Ukraine: Invasion Is Russia's Fallback Option
Mr. Putin badly misjudged the climate of Ukrainian politics and the survivability of his ally, Viktor Yanukovych. But since Mr Yanukovych's flight from Ukraine in late February, Mr. Putin has pursued a relentlessly clear-eyed policy meant to achieve one of two objectives. His preferred outcome is to have a compliant government in Kyiv, oriented eastward in foreign policy and, like Russia, authoritarian domestically. But his fallback is to take enough of Ukraine to leave it a rump state still subject to Russian pressure if it looks westward.
Kremlin Instruments of Influence
Mr. Putin has a variety of tools short of military aggression to achieve these objectives and has used most of them. He can exert economic pressure by blocking the import of Ukrainian goods, as he did in the fall to persuade Mr. Yanukovych to turn away from a trade association agreement with the EU. He can raise the price of natural gas, or limit gas supplies to Ukraine, although this is a less effective tactic in the spring than the winter. He can exert political pressure as the self-proclaimed protector of ethnic Russians and Russian speakers in Ukraine. He can send provocateurs into Ukraine to create turbulence in the East and South, and point to the disorder as proof that ethnic Russians are in danger. He can conduct military exercises on the border with Ukraine to suggest that intervention is imminent. He can crank up the Russian media to launch the most extensive disinformation campaign seen since the failed Soviet media efforts against President Ronald Reagan's Strategic Defense Initiative (Star Wars). This media effort has failed miserably in Ukraine and the West, but has succeeded in creating a patriotic, if not xenophobic, frenzy in Russia.
President Putin and his Russia, however, suffer from several significant weaknesses that explain why the use of military force is his last resort. His economy grew like gangbusters until the Great Recession in 2008 thanks to higher prices for hydrocarbons; but it grew at less than 2 percent in 2013.
Russian Central Banker Elvira Nabiullina recently predicted that growth in 2014 would
fall below 1 percent. Asset flight in the wake of the Ukraine crisis is one reason for Ms.
Nabiullina's downward revision of Russia's economic forecast. Russia's Ministry of Economy projects capital flight at $70B in the first quarter of this year and could reach $150B for all of 2014.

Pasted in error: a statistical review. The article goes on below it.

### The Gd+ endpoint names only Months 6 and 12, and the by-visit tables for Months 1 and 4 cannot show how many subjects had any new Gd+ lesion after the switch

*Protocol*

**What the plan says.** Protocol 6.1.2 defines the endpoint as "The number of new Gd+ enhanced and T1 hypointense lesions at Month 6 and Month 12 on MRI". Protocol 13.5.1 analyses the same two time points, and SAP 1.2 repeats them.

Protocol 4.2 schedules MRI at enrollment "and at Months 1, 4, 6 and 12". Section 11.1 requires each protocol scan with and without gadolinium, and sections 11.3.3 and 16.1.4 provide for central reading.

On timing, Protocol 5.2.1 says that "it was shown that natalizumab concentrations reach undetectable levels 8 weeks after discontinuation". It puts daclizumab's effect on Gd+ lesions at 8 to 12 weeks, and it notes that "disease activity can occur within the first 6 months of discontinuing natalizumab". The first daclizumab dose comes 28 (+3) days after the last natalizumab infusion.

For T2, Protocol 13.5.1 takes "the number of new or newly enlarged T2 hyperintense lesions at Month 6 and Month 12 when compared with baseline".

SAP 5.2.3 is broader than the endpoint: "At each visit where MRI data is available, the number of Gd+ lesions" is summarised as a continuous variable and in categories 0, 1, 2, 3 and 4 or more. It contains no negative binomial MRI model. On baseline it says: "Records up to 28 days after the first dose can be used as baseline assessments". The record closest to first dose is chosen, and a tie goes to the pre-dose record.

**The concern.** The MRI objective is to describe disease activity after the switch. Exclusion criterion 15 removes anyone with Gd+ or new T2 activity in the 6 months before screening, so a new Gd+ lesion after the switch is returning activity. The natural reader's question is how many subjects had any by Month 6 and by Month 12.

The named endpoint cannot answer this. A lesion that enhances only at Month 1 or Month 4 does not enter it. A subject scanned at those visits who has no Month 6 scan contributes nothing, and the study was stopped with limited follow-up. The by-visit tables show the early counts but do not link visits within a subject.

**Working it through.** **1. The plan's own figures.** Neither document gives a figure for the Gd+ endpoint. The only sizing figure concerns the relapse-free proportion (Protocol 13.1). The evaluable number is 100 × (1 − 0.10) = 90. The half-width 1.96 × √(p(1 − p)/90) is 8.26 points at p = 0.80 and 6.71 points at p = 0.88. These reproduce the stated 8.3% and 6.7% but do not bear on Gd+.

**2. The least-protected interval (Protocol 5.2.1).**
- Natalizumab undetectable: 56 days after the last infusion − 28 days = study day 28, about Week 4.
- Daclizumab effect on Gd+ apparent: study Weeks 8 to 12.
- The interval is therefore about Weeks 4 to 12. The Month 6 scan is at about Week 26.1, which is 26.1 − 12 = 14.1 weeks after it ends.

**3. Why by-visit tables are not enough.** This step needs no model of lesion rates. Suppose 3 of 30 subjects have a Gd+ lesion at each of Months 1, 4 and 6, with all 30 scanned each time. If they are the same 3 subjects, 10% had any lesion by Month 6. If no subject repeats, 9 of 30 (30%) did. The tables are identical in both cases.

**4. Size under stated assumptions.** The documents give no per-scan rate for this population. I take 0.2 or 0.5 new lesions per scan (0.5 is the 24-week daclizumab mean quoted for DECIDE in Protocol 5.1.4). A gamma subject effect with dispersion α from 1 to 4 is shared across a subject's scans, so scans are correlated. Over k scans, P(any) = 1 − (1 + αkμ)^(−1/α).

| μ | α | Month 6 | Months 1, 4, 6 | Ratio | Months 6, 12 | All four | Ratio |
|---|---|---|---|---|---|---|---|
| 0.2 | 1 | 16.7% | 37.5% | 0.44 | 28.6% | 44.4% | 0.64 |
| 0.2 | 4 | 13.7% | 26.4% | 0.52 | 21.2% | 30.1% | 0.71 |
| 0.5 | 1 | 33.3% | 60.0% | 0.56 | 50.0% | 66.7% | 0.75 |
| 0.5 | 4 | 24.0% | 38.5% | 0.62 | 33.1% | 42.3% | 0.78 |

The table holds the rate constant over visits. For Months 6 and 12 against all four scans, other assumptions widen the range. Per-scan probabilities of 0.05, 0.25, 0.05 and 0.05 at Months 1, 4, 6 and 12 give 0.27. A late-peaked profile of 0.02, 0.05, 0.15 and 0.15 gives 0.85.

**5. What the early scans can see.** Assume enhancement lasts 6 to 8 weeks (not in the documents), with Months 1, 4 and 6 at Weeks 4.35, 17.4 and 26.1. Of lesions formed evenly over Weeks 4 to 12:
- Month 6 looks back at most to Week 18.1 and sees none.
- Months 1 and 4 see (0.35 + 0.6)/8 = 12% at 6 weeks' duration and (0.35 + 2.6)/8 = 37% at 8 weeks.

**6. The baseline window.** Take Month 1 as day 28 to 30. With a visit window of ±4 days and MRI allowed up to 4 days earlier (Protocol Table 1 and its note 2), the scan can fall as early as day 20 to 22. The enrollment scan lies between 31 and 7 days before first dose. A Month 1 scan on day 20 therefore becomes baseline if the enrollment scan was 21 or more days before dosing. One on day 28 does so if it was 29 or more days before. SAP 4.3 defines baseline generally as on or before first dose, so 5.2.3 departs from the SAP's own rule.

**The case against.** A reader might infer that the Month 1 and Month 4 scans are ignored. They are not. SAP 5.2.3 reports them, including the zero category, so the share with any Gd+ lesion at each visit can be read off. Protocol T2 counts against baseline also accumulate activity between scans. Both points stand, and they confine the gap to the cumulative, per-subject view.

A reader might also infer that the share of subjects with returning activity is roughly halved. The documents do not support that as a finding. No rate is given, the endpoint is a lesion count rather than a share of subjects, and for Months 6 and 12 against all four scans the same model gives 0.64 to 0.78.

Moreover, while Putin is bestriding Russia as a nationalist hero thanks to his compliant media, most of his inner circle are more opportunists than nationalists. Even his allies do not want to lose their assets abroad as a result of Western sanctions imposed due to the crisis with Ukraine. It is no surprise that Boris Rotenberg and Gennadiy Timchenko, two close associates of President Putin, are also citizens of Finland.
In short, while a media-induced nationalism has boosted Mr. Putin's popularity in the wake of his seizure of Crimea, he understands that this will not last. If the economy faces more hits, his standing among the Russian public will drop significantly. He knows too that the Russian
elite, including his closest supporters, are eager to avoid additional sanctions that might follow if the crisis continues or worsens. (One comparative strength of Ukraine is that its oligarchs, including in the East, have rallied around the government in Kyiv.)
This explains Mr. Putin's turn towards negotiations. While Ukraine's supporters in the West complain about the weakness of the American and EU response to Kremlin aggression, Mr. Putin was unpleasantly surprised by the two rounds of sanctions. President Obama's sanctions on Putin's inner circle—the Rotenbergs, Timchenko and Sergei Ivanov—made an impression. So did the listing of Bank Rossiya, which demonstrated that key institutions were
also subject to sanctions. The fact that Mr. Obama announced his authority to sanction entire sectors of the Russian economy reinforced this point. Even without European support, U.S. sanctions against the Russian financial sector would deal a body blow to the nation's economy.
Moscow Seeks to Ease Tensions
For the first time since "Russian-looking" troops fanned out across the Crimean Peninsula, Mr. Putin called Mr. Obama on March 28, and the result of the awkward conversation were U.S.-Russian negotiations. Mr. Putin was trying to ease tensions by assuring nervous Westerners that he had no further territorial designs on Ukraine. He was even willing to reduce slightly the number of Russian troops exercising on the border with Ukraine.
Yet Mr. Putin conceded nothing essential. In his public pronouncements, he spoke of parts of Ukraine as historically part of Russia ("New Russia"), insisted on his right to "protect" ethnic Russians and Russian speakers in abroad, complained about the ongoing "threats to Russian speakers" in Ukraine, and continued to send provocateurs to swell rallies in Ukraine's East calling for independence from Kyiv.
In addition, the Kremlin's terms for negotiations keep his two objectives firmly in view. Ukraine must not pursue a westward-leading foreign policy. It cannot be a member of NATO or even the EU. Ukraine must have federal governing structure that permits regions substantial domestic authority.
Yet Talks Will Not Achieve President Putin's Objectives